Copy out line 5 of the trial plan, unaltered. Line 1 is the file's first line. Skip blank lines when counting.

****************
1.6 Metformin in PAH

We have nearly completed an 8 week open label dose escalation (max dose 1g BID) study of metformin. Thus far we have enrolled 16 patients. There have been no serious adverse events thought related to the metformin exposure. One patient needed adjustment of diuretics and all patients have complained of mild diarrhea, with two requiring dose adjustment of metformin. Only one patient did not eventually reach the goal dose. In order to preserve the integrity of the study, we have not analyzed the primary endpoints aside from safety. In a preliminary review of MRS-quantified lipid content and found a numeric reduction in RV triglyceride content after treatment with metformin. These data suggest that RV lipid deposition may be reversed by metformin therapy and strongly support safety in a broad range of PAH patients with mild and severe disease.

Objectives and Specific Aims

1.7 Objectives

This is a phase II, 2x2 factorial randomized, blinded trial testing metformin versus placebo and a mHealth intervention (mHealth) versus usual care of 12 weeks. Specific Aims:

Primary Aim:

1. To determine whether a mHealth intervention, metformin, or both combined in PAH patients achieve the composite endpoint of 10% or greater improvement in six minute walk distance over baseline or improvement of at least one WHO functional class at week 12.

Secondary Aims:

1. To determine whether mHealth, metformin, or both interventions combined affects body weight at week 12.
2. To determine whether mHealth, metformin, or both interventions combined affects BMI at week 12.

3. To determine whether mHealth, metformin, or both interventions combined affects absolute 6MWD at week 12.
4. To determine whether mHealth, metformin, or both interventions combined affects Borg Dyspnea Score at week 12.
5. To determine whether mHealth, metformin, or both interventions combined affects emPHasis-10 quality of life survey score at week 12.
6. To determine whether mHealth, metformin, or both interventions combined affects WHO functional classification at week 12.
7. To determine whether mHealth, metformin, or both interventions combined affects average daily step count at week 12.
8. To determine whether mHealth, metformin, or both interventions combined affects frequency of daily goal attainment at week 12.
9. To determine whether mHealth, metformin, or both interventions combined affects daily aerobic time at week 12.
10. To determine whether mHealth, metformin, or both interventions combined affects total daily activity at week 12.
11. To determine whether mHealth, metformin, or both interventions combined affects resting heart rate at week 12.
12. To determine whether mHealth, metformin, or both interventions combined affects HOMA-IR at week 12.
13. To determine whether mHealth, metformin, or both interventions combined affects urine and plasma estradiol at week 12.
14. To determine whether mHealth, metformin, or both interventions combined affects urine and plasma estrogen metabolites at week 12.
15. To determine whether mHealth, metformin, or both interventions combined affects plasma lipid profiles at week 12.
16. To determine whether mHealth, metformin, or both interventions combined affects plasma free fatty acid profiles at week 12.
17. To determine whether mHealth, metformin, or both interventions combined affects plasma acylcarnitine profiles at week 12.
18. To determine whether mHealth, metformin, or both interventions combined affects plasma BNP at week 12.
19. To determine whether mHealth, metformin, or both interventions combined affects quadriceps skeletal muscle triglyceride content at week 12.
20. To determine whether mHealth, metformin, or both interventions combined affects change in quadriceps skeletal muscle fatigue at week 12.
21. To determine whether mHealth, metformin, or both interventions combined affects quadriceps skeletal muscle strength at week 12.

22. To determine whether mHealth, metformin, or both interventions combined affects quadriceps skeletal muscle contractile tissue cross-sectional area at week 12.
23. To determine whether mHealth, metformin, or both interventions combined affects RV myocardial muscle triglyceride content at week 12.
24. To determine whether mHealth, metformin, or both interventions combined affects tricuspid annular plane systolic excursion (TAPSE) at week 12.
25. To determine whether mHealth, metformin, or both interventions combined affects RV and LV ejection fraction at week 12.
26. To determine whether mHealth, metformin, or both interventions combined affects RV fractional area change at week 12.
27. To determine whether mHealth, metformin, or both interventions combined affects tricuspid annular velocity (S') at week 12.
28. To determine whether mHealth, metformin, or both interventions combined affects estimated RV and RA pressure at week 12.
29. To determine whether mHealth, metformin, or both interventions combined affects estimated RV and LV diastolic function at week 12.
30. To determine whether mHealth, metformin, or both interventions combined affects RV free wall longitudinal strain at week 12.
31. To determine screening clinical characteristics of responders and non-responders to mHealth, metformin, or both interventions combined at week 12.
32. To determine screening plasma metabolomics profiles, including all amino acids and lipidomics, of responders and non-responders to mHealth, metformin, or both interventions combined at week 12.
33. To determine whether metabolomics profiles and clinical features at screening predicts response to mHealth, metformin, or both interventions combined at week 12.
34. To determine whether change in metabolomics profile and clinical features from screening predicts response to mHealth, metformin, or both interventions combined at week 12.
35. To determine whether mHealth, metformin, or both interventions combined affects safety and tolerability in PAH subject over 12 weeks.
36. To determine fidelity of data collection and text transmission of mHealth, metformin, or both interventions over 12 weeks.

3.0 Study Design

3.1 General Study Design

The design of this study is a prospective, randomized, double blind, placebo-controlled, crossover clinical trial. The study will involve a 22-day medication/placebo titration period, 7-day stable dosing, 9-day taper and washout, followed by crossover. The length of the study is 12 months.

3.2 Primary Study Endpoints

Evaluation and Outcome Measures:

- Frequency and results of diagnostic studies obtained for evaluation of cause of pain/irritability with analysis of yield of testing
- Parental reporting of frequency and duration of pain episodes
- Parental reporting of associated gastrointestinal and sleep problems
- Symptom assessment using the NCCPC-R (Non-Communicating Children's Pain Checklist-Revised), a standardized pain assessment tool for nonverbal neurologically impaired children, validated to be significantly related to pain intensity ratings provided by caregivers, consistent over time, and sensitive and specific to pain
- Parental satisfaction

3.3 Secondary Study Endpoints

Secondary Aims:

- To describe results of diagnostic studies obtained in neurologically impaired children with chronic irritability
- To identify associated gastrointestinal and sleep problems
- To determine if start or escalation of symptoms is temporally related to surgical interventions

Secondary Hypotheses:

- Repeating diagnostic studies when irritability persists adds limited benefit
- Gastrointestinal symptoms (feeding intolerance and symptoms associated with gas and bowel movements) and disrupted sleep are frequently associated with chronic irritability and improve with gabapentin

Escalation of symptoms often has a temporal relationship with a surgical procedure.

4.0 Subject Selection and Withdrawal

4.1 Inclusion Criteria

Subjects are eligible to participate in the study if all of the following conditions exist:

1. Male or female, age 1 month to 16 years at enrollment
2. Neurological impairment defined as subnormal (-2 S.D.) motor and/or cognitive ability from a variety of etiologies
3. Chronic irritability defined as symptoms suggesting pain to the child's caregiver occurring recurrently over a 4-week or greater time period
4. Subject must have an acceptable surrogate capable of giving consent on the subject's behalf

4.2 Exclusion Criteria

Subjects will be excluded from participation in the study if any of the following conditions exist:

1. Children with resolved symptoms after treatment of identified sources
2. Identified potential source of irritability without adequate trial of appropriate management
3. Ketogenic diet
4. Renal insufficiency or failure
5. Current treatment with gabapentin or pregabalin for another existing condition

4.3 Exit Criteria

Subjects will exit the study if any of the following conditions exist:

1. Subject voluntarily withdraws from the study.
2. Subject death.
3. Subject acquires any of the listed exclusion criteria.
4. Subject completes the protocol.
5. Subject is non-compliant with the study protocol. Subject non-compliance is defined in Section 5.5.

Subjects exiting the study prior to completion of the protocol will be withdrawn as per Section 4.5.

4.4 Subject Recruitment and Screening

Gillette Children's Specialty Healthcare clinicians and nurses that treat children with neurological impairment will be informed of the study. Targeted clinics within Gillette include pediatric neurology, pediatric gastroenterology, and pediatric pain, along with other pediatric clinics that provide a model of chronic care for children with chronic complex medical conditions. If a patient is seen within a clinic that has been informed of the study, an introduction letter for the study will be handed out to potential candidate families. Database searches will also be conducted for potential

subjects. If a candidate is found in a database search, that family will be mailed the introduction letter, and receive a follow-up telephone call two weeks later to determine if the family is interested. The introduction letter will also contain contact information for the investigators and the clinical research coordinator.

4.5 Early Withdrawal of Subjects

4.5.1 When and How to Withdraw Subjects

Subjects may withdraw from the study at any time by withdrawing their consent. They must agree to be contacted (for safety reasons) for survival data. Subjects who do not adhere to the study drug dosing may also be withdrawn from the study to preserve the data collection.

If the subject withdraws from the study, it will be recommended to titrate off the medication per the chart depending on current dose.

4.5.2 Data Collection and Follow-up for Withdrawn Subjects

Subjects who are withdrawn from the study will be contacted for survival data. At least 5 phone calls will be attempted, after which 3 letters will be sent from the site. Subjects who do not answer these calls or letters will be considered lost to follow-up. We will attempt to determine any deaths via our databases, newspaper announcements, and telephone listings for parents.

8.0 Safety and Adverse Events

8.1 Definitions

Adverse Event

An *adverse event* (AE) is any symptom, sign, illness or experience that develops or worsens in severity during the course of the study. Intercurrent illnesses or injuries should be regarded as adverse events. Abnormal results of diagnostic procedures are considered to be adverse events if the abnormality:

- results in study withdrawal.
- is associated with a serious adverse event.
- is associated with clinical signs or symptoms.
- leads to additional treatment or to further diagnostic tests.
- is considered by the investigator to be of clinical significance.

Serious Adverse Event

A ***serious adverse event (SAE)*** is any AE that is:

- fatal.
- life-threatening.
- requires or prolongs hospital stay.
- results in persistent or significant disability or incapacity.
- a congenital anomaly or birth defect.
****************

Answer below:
This is a phase II, 2x2 factorial randomized, blinded trial testing metformin versus placebo and a mHealth intervention (mHealth) versus usual care of 12 weeks. Specific Aims: